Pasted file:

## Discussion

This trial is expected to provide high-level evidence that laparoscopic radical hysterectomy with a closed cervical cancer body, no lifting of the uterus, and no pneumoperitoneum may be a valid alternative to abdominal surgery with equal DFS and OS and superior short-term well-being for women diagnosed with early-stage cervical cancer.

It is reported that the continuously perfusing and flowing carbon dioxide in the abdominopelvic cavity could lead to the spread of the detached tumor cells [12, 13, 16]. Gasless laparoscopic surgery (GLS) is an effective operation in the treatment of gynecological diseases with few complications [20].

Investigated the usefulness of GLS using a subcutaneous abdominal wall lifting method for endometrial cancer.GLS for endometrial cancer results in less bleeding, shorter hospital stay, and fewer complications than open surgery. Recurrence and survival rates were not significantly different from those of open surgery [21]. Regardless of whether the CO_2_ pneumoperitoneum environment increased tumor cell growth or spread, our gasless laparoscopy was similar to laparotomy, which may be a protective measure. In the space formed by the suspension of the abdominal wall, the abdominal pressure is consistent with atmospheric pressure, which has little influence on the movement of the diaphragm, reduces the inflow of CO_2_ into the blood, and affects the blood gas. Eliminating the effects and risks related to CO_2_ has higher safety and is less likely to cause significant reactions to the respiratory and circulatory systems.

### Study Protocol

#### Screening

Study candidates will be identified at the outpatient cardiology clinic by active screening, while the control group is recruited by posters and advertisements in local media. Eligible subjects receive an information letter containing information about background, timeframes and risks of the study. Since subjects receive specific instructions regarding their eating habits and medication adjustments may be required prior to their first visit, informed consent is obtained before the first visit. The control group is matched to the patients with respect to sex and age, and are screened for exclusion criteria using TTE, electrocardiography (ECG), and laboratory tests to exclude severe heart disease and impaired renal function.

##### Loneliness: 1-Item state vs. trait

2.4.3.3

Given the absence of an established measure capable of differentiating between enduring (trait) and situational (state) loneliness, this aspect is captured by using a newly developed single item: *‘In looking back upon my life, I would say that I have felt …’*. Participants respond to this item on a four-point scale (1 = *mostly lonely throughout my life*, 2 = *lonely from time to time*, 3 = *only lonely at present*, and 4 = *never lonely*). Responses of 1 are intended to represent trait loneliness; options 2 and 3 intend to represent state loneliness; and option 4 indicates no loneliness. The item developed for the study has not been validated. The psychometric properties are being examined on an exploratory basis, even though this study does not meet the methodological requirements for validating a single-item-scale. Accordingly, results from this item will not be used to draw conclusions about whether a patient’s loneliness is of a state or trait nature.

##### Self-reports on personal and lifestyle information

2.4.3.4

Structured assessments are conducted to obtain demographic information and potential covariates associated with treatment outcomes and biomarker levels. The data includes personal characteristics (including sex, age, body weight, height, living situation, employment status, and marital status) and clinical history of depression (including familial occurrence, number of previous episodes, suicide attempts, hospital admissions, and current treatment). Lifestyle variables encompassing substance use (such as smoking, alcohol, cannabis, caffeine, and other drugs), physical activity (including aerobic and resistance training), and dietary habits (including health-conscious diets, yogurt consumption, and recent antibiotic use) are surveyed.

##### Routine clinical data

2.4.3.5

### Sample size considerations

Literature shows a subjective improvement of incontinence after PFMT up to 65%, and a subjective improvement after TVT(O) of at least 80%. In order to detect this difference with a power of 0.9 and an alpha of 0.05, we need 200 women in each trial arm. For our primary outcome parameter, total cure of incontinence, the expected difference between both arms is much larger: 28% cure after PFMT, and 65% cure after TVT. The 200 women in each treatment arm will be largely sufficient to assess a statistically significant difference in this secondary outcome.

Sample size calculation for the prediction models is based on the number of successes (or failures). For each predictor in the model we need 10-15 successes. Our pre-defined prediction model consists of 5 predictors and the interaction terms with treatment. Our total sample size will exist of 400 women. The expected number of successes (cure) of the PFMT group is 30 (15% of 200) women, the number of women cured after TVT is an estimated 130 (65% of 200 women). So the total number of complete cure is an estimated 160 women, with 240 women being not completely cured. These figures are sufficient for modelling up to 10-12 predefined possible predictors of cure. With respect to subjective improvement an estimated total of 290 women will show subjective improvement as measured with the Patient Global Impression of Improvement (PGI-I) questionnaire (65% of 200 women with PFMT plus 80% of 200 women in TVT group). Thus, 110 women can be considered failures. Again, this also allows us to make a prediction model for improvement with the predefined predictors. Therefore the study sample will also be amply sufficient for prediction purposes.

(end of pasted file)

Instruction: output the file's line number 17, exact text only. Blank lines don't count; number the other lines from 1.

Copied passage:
Literature shows a subjective improvement of incontinence after PFMT up to 65%, and a subjective improvement after TVT(O) of at least 80%. In order to detect this difference with a power of 0.9 and an alpha of 0.05, we need 200 women in each trial arm. For our primary outcome parameter, total cure of incontinence, the expected difference between both arms is much larger: 28% cure after PFMT, and 65% cure after TVT. The 200 women in each treatment arm will be largely sufficient to assess a statistically significant difference in this secondary outcome.